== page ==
“Just as you did it unto the least of these who are members of my family, you did it to me.“
— Matthew 25:40
Hurricanes, tsunamis and devastating fires may be short-lived, but their effects on human life and property last, most likely, many years. Out of love for Christ and all people, American Baptists minister to those who struggle to rebuild lives after a disaster.
Thanks to funds contributed to the One Great Hour of Sharing (OGHS) Offering, American Baptist Home Mission Societies’ office of Direct Human Services provides financial assistance in every region of the United States in the name of American Baptist Churches USA. This financial assistance meets immediate needs of disaster victims—for food, shelter, clothing and medical care.
Funds support ongoing, long-term recovery work as well. In cooperation with other people of faith, American Baptist Home Mission Societies' office of Direct Human Services works closely with the Emergency Response Program of Church World Service to develop a comprehensive ministry of healing and recovery.
American Baptist Home Mission Societies' Volunteers In Mission program assists in organizing one- to two-week disaster response work crews. When an ABC region affected by a disaster is prepared to receive volunteers, VIM serves as a clearinghouse for dispatching relief teams to the area. Also, VIM encourages groups to respond to long-term recovery and rebuilding needs when the immediate crisis is over.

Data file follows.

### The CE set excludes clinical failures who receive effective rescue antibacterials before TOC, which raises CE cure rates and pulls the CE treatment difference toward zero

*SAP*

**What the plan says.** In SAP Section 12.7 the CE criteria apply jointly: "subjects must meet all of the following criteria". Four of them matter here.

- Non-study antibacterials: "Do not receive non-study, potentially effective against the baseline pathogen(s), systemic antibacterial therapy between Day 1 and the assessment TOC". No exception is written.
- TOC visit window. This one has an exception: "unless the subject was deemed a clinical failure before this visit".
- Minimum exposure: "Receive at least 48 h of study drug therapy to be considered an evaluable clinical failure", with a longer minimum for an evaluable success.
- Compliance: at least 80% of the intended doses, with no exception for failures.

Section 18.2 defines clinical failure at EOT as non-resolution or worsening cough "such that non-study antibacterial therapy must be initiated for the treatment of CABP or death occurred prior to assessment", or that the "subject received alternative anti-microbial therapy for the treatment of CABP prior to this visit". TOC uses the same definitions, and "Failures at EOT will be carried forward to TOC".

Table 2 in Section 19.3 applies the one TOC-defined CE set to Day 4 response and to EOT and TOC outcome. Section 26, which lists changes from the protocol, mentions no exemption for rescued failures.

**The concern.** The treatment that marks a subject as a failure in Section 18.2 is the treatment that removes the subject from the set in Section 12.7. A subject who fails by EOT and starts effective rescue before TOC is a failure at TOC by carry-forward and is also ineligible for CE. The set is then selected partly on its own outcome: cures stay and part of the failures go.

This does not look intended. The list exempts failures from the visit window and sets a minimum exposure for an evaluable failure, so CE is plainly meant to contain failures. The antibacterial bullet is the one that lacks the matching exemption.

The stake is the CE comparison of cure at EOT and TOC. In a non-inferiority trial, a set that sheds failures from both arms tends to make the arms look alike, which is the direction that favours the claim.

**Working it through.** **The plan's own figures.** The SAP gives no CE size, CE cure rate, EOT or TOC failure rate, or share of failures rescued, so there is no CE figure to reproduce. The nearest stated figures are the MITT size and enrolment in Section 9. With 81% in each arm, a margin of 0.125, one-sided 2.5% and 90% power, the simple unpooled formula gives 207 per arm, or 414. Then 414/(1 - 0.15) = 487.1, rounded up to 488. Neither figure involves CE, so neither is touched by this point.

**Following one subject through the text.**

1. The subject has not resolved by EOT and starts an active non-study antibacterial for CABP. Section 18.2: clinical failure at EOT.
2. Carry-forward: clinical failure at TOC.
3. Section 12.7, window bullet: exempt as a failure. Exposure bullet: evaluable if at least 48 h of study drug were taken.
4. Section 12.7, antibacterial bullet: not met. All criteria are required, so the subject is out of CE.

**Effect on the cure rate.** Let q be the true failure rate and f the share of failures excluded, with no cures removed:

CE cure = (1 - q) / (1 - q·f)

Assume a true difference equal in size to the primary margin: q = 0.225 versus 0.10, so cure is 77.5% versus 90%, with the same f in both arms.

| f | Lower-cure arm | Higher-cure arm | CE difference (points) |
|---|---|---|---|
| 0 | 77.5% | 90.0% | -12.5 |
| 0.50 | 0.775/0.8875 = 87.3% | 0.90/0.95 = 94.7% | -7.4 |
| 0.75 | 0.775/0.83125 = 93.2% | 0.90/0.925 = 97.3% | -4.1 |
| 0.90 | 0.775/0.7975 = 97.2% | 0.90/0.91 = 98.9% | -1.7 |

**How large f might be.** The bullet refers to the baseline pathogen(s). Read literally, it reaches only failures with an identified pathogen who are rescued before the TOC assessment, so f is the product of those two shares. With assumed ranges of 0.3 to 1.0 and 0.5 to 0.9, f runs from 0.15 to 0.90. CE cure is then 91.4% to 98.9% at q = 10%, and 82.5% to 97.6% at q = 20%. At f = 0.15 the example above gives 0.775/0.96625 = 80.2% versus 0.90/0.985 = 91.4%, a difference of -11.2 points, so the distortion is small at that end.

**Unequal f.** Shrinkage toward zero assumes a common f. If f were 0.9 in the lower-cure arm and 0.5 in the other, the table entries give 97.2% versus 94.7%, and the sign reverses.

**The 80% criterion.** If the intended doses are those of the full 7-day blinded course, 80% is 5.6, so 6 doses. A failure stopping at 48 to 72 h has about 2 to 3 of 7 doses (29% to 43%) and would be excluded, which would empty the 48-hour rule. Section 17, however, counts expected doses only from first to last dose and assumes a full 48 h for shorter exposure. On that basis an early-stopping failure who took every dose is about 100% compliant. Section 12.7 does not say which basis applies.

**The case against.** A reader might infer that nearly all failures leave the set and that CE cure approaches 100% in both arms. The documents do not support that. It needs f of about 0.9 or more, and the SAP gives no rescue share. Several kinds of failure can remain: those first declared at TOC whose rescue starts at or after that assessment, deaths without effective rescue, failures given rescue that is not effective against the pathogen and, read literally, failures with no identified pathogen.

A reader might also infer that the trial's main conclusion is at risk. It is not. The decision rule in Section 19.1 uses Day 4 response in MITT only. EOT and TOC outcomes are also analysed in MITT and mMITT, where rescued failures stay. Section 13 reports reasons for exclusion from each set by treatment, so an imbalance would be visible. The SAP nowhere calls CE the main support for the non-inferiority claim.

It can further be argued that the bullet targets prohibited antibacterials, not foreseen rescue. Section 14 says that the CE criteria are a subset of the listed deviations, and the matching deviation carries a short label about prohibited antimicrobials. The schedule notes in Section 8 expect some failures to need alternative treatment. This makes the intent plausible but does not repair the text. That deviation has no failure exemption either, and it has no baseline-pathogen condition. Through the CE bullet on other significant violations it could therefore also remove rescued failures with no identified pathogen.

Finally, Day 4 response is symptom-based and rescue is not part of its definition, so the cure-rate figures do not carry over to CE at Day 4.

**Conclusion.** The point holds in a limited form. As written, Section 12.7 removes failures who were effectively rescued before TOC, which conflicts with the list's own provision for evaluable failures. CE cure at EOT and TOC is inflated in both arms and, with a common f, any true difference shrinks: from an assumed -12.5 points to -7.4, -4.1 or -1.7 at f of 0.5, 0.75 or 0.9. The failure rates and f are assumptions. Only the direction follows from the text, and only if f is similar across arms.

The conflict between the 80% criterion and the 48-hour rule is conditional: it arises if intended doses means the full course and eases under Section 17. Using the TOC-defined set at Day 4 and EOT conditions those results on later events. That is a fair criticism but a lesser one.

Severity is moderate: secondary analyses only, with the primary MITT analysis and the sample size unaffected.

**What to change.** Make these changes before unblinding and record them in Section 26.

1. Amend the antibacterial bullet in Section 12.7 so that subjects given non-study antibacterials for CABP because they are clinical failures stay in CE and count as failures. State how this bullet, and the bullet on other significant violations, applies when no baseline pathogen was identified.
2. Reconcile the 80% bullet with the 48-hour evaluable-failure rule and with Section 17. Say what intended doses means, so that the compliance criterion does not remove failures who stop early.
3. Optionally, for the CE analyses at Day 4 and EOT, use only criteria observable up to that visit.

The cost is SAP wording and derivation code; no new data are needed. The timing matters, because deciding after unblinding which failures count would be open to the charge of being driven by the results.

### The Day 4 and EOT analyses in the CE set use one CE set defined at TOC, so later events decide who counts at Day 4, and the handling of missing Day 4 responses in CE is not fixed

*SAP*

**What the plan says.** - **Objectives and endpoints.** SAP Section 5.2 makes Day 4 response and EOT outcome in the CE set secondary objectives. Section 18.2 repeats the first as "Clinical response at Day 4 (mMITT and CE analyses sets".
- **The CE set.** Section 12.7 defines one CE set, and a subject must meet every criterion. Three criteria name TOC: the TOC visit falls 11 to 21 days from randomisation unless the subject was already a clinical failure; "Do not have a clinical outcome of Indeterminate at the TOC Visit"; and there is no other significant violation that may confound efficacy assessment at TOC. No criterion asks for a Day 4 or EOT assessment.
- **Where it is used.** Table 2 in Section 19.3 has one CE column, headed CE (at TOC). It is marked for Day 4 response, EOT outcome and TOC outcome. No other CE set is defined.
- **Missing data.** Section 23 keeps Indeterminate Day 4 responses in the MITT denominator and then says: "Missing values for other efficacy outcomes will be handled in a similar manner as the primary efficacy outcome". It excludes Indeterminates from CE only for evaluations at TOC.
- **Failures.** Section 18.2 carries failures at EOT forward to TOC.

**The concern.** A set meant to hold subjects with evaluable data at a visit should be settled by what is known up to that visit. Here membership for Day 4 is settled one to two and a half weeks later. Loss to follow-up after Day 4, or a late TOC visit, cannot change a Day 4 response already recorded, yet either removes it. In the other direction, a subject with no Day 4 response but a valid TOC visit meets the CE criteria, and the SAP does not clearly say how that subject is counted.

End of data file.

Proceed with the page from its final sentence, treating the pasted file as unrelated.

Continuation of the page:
American Baptist Men responds to local and federally declared disasters with short-term disaster relief teams. In cooperation with the American Red Cross, ABMen moblize members and trailers from across the United States for recovery work that includes cleanup, repair and rebuilding.
Not all disasters, however, are natural events. In dozens of countries around the world, people are pushed to the margins of life, driven out of their homes and communities by armed conflict, gross human rights violations and fear of persecution. Millions of refugees risk extreme heat in deserts, endure squalor in camps and brave voyages across turbulent seas for the chance to live in freedom.
The marginal people of Jesus’ day were His special concern. When we welcome the refugee, the stranger in our midst, we welcome the Christ. Since 1948, American Baptists have been resettling refugees in cooperation with the Church World Service Immigration and Refugee Program. This faithfulness has made American Baptist Home Mission Societies' Refugee Resettlement Program a cornerstone of American Baptist mission at home in the United States. In the more than five decades since American Baptists began this week, churches have sponsored more than 93,000 refugees, providing them a safe haven and a new home.
Church World Service